It is not unreasonable to to be in favor Western Cold War policy of imposing dictatorships. In the long run the West wanted democracy, and the West was doing what it did to contain Soviet expansion. But the options, which existed in every case, to support democracy, were also reasonable, and the West almost never chose those options until the end of the Cold War. When third world people say the U.S. wants democracy for itself but not for anyone else, they are talking about U.S. Cold War interventions -- always anti-democratic. When they say the U.S. is the biggest creator of wars in the world, they are talking about wars that rose up against the vicious military dictatorships we supported. If the U.S. had left democracies standing, maybe they would have fallen to Communism in many cases, and in these cases the wars of rebellion would have been backed by the West. Maybe the democracies would have survived and formed an offense against Communism, rather than the defensive strategy of dictatorships. We say offense because if the West had supported democracies, people in Communist countries would have an incentive to rebel -- the prospect of becoming a democracy. As it was, when governments switched sides from Communist to Western ally, they never became democracies, they just turned into the Western of Cold War dictatorship. Egypt, Ethiopia and Indonesia are examples.

The governments backed by the U.S. were murderous, evil governments, killing anyone they wanted and torturing in the name of anti-Communism.  The people who suffered under U.S. puppets like Mobutu do not appreciate Americans looking at them and saying they are not ready for democracy. They did not choose the Cold War or want it. It is not right for Americans and Europeans not to be fully aware that Western Cold War policy was to impose and support dictatorships at the expense of democracy. Whether one is for or against this policy, it is not right to pretend the West supported democracy. And it is not right to deny that a democracy option existed in every case -- such as leaving Mossadeh in Iran rather than imposing the Shaw, such as accepting Ho Chi Minh's plea to the U.S. to help Vietnam become a democracy, rather than return to French colonial control, at the end of World War II.  These democracy options, leaving leftist governments in power rather than get rid of them, were not unreasonable. One may say these options were too risky, but therein lies the argument we should be having about the Cold War. It is not fair to the people who suffered and died to say, once having admitted that Western Cold War policy was anti-democratic (in the short run), that there was no choice but to take that course of action. There was a choice in every case to risk democracy, and it is by no means clear that this choice would have lead to Communism.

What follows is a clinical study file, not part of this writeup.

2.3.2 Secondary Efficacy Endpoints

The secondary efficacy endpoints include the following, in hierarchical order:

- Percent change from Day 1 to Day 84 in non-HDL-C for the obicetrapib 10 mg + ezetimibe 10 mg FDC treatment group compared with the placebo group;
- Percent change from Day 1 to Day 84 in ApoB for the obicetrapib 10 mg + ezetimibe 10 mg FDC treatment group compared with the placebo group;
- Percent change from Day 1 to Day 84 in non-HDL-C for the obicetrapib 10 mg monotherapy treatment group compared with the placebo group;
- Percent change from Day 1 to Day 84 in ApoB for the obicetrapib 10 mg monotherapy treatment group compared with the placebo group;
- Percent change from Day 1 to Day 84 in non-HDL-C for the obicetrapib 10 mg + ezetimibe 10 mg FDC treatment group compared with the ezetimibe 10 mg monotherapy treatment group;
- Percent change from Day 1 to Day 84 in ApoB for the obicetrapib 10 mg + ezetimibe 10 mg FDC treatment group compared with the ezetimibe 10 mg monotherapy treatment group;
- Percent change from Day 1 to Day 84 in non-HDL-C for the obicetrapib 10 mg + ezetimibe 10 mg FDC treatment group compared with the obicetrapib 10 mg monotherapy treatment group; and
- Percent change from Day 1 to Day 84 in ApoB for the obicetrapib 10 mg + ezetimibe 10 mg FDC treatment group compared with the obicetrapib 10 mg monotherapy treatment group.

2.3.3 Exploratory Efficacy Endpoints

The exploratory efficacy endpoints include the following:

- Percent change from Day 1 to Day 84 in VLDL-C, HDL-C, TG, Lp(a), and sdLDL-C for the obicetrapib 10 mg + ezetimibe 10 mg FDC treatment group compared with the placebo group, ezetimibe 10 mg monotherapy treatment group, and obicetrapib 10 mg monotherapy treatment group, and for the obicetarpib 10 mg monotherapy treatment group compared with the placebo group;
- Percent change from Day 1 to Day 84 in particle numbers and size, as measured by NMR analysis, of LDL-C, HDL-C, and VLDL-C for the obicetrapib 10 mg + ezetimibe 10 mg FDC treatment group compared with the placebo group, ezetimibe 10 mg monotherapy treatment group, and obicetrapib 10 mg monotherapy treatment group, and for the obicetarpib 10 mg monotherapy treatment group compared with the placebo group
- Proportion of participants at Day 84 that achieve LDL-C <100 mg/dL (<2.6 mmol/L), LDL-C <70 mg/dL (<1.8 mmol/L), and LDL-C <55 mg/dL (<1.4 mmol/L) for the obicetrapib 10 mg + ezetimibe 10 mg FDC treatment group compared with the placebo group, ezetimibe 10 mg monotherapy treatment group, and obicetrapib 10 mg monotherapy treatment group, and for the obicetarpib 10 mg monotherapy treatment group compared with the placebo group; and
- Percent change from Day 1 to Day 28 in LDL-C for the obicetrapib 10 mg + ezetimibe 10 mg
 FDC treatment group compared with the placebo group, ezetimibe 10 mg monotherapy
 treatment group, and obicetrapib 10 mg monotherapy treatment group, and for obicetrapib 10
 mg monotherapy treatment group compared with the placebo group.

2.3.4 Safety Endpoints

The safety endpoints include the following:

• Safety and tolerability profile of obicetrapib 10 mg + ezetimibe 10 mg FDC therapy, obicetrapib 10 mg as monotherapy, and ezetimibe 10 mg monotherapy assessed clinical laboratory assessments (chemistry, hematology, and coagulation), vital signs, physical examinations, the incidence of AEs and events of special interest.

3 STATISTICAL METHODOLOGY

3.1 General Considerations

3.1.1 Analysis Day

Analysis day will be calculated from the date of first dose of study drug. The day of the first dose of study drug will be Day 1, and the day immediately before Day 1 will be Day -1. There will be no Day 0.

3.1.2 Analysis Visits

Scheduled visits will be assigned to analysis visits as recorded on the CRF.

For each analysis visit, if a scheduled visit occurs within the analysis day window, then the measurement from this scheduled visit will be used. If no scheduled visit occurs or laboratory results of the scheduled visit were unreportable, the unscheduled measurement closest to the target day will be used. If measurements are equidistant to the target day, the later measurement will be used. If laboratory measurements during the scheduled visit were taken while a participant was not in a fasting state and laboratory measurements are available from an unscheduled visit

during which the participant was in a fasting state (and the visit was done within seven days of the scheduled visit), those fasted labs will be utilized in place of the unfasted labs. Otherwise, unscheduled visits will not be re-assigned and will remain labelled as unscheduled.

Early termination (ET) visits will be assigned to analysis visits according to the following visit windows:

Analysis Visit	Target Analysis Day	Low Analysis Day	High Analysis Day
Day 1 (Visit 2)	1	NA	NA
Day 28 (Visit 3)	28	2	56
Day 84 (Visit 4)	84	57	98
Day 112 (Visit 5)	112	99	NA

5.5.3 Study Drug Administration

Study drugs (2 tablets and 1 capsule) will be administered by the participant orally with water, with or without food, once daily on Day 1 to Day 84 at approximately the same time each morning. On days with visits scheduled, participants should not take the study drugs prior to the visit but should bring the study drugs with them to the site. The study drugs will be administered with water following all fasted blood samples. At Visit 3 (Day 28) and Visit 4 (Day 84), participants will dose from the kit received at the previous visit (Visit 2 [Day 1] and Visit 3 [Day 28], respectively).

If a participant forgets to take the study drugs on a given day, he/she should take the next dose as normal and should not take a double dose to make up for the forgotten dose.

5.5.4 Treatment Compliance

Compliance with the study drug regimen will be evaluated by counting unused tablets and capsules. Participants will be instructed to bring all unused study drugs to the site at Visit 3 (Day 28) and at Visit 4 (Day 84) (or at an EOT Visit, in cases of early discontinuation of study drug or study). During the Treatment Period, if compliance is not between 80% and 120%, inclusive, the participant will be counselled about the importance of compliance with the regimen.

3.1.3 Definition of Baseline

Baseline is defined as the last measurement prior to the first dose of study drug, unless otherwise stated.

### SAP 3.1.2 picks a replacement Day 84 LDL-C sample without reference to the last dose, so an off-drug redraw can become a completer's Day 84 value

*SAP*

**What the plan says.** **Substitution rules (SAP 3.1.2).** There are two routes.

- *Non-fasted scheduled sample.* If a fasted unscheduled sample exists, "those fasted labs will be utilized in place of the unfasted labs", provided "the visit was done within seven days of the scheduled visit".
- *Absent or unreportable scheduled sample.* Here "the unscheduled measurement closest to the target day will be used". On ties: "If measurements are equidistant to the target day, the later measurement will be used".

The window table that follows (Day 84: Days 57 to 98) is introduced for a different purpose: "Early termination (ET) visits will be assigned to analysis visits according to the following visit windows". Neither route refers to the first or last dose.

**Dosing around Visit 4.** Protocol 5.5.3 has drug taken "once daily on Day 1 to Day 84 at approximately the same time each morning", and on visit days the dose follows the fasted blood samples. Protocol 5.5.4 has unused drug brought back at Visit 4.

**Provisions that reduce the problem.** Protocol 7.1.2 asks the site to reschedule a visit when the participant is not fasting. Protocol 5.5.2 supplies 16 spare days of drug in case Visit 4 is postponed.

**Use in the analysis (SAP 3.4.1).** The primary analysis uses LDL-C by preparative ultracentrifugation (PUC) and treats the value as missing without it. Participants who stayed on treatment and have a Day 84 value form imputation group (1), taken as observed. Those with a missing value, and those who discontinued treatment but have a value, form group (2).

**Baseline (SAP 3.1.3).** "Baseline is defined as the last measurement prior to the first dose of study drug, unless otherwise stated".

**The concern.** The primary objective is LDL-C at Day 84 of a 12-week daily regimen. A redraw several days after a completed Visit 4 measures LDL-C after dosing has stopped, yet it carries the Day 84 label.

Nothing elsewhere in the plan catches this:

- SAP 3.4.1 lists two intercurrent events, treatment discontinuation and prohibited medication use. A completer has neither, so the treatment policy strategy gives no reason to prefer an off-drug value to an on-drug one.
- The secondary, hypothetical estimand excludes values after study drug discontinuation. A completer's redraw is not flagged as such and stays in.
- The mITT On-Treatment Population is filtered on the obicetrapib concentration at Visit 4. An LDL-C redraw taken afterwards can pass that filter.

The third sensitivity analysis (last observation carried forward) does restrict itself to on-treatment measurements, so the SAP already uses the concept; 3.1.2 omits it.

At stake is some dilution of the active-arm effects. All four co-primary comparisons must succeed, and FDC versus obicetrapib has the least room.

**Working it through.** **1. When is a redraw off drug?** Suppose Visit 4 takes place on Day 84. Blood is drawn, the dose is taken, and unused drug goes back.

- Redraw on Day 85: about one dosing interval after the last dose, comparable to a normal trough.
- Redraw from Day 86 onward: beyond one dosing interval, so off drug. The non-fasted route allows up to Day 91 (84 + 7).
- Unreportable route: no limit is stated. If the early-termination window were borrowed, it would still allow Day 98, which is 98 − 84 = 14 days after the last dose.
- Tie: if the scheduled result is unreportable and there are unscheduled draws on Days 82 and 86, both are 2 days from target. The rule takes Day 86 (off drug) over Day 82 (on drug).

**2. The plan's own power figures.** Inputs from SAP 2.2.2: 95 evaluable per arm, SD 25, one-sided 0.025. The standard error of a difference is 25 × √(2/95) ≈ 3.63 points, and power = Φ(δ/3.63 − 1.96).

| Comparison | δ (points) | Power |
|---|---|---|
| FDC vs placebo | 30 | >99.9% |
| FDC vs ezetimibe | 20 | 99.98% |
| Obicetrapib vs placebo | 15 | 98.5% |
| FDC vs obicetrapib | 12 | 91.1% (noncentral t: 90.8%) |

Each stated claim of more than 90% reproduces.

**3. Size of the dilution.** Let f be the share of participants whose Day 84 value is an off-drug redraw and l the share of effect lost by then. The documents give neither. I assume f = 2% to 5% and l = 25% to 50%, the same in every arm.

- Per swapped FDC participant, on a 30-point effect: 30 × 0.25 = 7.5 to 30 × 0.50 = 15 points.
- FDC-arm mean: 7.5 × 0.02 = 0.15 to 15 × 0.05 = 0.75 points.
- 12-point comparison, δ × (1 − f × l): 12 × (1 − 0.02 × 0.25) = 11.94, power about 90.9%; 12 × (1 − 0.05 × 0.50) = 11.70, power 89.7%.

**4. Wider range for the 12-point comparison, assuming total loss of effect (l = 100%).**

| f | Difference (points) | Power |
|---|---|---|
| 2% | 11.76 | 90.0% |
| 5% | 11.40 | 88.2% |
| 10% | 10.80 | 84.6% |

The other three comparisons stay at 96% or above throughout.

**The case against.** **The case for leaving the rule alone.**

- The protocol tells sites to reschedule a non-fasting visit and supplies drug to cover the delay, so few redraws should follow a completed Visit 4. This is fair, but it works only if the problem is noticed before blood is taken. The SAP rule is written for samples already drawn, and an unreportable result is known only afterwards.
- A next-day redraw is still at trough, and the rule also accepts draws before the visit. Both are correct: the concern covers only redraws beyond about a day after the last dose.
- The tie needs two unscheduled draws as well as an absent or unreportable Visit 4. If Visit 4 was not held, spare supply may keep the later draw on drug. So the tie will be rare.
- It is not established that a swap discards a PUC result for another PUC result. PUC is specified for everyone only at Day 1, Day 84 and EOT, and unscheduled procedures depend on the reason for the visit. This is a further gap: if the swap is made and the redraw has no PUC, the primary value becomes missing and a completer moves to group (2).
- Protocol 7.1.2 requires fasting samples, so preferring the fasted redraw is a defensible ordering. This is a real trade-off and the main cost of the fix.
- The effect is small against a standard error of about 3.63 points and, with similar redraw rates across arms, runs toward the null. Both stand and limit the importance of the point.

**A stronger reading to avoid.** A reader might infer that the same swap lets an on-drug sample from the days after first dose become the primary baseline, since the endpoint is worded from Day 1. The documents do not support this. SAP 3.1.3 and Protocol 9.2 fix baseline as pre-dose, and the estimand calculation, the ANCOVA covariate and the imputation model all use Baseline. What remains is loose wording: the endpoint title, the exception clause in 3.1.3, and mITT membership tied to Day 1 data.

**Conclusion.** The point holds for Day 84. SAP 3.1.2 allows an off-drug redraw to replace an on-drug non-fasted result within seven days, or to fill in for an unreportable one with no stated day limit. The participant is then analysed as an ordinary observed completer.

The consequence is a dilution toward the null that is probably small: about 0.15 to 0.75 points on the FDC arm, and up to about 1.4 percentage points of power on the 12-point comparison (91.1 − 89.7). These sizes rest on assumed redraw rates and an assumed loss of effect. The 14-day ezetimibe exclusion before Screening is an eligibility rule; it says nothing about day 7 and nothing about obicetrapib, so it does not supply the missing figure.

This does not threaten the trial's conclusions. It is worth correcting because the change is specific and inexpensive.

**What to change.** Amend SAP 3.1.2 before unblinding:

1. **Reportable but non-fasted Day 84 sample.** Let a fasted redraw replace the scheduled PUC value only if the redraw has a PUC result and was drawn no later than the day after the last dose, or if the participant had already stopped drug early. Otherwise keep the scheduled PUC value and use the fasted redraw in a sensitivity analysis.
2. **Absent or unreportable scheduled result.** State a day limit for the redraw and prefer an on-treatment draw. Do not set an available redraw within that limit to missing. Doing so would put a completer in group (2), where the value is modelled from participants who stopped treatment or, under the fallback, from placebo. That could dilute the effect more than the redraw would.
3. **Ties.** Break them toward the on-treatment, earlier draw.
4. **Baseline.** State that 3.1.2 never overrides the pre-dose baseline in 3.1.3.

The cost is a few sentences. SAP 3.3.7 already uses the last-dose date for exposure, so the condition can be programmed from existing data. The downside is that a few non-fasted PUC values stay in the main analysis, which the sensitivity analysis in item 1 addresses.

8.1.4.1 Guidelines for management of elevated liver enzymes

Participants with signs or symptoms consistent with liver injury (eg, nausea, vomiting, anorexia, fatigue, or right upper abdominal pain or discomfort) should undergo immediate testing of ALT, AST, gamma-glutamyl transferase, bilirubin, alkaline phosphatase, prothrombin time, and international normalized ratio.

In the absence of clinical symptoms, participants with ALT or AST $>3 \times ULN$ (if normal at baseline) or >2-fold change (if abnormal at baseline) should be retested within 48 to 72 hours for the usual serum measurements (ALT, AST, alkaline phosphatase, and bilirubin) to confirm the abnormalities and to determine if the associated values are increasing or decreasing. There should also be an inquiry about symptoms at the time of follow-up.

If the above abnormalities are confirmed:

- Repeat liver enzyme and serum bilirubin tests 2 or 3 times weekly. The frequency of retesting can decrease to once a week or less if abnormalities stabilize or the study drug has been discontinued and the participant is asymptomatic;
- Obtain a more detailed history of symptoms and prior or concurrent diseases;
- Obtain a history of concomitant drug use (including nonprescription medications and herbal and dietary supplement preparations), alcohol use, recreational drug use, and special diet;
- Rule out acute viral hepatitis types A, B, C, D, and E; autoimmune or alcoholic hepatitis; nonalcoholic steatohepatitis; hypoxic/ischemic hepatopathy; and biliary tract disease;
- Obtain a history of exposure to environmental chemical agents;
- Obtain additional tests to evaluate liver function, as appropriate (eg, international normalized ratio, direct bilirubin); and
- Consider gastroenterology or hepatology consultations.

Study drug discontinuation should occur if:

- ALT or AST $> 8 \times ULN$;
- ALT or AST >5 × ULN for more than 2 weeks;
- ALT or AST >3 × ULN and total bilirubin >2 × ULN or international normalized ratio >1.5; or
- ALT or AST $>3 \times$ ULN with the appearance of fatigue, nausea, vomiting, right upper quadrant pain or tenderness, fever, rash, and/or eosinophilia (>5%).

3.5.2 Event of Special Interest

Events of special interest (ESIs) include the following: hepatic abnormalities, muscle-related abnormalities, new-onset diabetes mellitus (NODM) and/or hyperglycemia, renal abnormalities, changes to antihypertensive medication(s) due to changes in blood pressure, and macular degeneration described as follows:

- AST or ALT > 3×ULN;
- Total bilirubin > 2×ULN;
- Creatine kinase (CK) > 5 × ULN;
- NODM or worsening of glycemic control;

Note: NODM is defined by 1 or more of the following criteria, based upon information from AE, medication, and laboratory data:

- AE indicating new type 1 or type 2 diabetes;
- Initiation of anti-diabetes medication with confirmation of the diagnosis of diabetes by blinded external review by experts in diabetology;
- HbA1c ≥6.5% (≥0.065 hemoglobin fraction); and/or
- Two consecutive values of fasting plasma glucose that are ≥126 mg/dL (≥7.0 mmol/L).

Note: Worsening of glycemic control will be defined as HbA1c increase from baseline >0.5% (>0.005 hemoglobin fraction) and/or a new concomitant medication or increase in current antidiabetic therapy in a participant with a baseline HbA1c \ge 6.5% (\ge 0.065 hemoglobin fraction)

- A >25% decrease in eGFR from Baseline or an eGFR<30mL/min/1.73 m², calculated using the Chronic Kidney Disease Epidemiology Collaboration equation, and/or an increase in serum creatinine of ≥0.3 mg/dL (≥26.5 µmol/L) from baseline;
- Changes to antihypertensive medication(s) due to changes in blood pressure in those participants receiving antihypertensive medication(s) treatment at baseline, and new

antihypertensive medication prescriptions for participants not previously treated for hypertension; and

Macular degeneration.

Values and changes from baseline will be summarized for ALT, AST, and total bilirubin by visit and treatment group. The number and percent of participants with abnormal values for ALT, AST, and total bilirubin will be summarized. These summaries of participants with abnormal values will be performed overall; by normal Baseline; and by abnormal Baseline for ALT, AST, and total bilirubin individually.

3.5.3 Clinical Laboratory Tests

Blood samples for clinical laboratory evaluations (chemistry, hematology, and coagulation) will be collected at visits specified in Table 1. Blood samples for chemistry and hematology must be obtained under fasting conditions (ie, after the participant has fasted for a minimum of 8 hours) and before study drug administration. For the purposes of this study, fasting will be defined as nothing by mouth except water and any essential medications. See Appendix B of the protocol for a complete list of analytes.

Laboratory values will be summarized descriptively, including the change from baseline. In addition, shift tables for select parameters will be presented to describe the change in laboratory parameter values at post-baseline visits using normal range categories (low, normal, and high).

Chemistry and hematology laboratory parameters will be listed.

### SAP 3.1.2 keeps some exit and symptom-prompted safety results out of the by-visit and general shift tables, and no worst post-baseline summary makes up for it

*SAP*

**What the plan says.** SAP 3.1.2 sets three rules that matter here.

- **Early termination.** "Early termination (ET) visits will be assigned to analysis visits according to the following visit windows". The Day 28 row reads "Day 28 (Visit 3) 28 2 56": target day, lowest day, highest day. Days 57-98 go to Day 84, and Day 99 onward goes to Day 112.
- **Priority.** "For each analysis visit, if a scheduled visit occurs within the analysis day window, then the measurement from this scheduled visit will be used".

People of the third world have never tasted democracy, they have never had human rights and social dignity, and they still want these things. First they were colonized, then they got the Cold War rammed down their throat. Now they must still live in these horrors that have have come down from the Cold War, and this is not the fault of the people of these countries. If we go back before the Cold War we find that the world's poor were exploited by colonial powers, who made no effort to help with transition to self rule. The lines that define third world nations were drawn by the colonial powers with no regard for tribal nationhood, and current tribal rivalries for control of government  are often a legacy of these artificial boundaries, especially in Africa.  Favoritism for certain tribes by colonial overlords has often spilled over into post-colonial hostilities, the genocide in Rwanda and Burundi being an especially horrendous example. And it should be noted that the West did nothing to stop that slaughter, apparently because the fiasco in Somalia created a U.S. reluctance to intervene.

We want to air views on how to promote third world democracy, and post reports from the people who are struggling to achieve democracy and human rights.

Note: by our definition countries like Mexico and Russia, which have elections but are completely corrupt including the courts, which are for sale, and whose labor class have no political clout, are not democracies. By democracy we mean human rights, rule of law, and freedom from the wall to wall corruption that rules the third world now.